“Given the vulnerable state of our economy we can’t afford to hemorrhage any more good paying jobs,” said Senator De Leόn. “First thing in 2014, we need to extend the film tax credit and improve it to maximize job retention and bolster this home-grown industry. I look forward to partnering with Assemblyman Gatto on this effort.”

Senator De León and Assemblyman Gatto invite the public to share their thoughts on how to make the tax credit work best.

“We look forward to hearing from constituents from all sectors of the entertainment community to find out how we can make the tax credit work more effectively to improve and expand California’s economy,” said Gatto.

Gatto Bill Signed into Law is Dog-Gone Good

Assemblyman Mike Gatto’s (D-Burbank) bill to help local governments create dog parks was signed into law by Governor Jerry Brown.  The idea for the bill came from Glendale City Councilmember Laura Friedman, who told Gatto that liability concerns were preventing small- and medium-sized cities from siting dog parks.

Gatto’s AB 265 limits the liability that cities and counties face when operating dog parks and protects them from litigants who claim, for example, that they were unaware of potential dangers.  The current legal situation is muddled, causing many local governments to feel uncertain about potential liability.

Burbank City Councilman Jess Talamantes echoed the importance of AB 265.  “As a Councilman, I must be responsible with the city’s public finances and ensure that Burbank is protected from liability.  Assemblyman Gatto’s bill provides greater certainty that Burbank’s potential future investment in a dog park will not come back to bite us.”

AB 265’s Republican supporter, Assemblyman Brian Maienschein (R-San Diego), who served eight years on the San Diego City Council, expressed similar sentiments, saying “this bill would have made my life significantly easier when I was on the San Diego City Council and trying to site a dog park.”

“Dog parks help build safer and stronger communities by providing a public space for neighbors to interact while training and socializing their dogs,” said Assemblyman Gatto.  “We should not allow liability concerns to be a barrier to creating these open spaces, especially in small- and medium-sized cities that cannot afford to self-insure.”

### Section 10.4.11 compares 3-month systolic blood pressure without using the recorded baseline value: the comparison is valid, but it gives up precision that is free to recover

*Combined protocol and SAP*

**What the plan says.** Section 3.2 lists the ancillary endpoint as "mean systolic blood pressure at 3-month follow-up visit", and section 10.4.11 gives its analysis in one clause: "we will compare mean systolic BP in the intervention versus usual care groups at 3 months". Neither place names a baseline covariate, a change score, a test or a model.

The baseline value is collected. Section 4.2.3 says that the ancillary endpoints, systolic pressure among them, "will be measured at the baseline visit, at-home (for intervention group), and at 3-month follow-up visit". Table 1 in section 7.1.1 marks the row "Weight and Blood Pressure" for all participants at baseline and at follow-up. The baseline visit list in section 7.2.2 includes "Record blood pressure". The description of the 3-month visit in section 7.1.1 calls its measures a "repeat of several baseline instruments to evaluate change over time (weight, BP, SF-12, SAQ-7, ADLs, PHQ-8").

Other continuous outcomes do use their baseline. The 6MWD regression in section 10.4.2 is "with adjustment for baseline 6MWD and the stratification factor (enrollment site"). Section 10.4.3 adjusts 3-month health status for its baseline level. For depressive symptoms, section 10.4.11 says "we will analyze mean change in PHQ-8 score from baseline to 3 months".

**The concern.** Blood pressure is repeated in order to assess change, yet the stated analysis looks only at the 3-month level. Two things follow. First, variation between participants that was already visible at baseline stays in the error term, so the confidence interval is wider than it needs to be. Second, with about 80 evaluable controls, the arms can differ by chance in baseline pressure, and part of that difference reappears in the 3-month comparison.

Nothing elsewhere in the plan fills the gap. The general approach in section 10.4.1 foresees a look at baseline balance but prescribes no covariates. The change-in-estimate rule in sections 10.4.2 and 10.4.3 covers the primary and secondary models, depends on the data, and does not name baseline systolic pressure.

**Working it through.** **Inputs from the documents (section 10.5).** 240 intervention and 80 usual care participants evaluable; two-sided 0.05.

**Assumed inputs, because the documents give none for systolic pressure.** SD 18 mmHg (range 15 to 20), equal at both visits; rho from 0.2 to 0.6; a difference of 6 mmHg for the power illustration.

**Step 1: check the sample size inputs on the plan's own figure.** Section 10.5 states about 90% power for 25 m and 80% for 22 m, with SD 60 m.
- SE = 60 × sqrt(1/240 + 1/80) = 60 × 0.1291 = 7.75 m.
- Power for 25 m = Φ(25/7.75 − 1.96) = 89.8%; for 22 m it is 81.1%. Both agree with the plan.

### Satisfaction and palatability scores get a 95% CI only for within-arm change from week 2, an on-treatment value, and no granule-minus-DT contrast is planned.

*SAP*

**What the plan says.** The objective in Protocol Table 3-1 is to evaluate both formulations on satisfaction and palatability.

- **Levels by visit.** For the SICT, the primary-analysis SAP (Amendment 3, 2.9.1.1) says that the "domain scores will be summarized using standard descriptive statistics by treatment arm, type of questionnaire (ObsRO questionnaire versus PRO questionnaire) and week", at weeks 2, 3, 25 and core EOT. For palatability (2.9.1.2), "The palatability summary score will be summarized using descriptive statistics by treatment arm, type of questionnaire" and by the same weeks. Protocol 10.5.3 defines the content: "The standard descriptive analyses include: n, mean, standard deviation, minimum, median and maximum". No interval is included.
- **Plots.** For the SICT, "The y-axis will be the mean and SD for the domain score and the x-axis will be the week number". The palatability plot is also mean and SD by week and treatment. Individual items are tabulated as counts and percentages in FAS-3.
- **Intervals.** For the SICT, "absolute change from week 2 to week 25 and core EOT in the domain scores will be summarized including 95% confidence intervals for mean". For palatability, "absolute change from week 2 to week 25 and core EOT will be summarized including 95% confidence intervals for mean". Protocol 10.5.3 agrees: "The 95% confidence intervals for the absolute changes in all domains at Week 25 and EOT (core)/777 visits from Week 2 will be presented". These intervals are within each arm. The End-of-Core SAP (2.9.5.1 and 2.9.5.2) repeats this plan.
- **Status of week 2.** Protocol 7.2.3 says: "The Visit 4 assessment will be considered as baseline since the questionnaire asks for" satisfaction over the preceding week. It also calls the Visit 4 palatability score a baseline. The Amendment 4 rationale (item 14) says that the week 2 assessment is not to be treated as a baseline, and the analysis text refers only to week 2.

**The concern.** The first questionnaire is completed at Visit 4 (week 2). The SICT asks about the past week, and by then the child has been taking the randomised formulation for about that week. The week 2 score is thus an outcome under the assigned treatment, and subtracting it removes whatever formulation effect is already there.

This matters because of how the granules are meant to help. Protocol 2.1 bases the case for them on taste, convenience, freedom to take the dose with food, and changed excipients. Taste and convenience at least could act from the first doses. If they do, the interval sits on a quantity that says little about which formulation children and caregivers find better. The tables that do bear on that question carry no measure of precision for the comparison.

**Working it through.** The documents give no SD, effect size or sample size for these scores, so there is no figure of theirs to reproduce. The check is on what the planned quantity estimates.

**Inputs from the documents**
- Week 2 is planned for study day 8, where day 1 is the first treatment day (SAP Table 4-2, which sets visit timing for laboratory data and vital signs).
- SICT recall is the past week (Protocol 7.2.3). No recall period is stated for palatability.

Jennifer Fearing of the Humane Society of the United States emphasized the social importance of dog parks, especially for animal lovers with physical ailments.  “Dog parks enable senior citizens and people with disabilities, who cannot always walk their dogs, a safe alternative,” said Fearing.  “The Humane Society is glad for an opportunity to support a bill with the noble goal of nurturing the human-animal bond.”

Precedent exists for the state limiting liability to encourage specialized open spaces.  In 1997, the state imposed limited liability under certain circumstances for cities that open skate parks.  State lawmakers reasoned that more recreation opportunities were needed, but that skateboarding is inherently dangerous, and should be done at the users’ risk, and without massive liability for cities and their taxpayers.

Assemblyman Mike Gatto to Host “Virtual Town Hall”

The public is invited to participate in a free, online town-hall meeting hosted by Assemblyman Mike Gatto.  On Wednesday, July 10th, 2013, from 7 p.m. to 8 p.m., Assemblyman Gatto will be available to answer questions about community issues, provide updates and information about his current legislation, and discuss suggestions for future legislation.

This online community event is free and open to the public.  Participants are not required to provide any personal information or sign-up for any websites, newsletters, or other mailing lists to participate.  Simply visit http://assemblymanmikegatto.blogspot.com at 7:00 PM, Wednesday, July 10, 2013, to join the conversation.  Due to time constraints and a large volume of anticipated questions, not all questions may be addressed at the town-hall meeting.

“Virtual Town Hall” with Assemblyman Mike Gatto

Wednesday, July 10, 2013

7 p.m. to 8 p.m.


Town-hall meetings provide an opportunity for community members to gather together, and speak directly with their elected representatives.  The internet allows modern town-hall meetings to be accessible to everyone, including those who lack transportation options or are less mobile.  Online town-hall meeting also allow for a printable record of the conversation, decreasing the need for rapid note taking, and increasing accountability.  Assemblyman Mike Gatto is proud to invite the public to join the conversation at this virtual town-hall meeting.

“I believe in being as accessible as possible.  What better way than to chat personally with constituents, allowing them to interact from the comfort and convenience of their own home or smartphone?” stated Gatto.  Gatto’s district stretches from the Angeles National Forest through East Hollywood.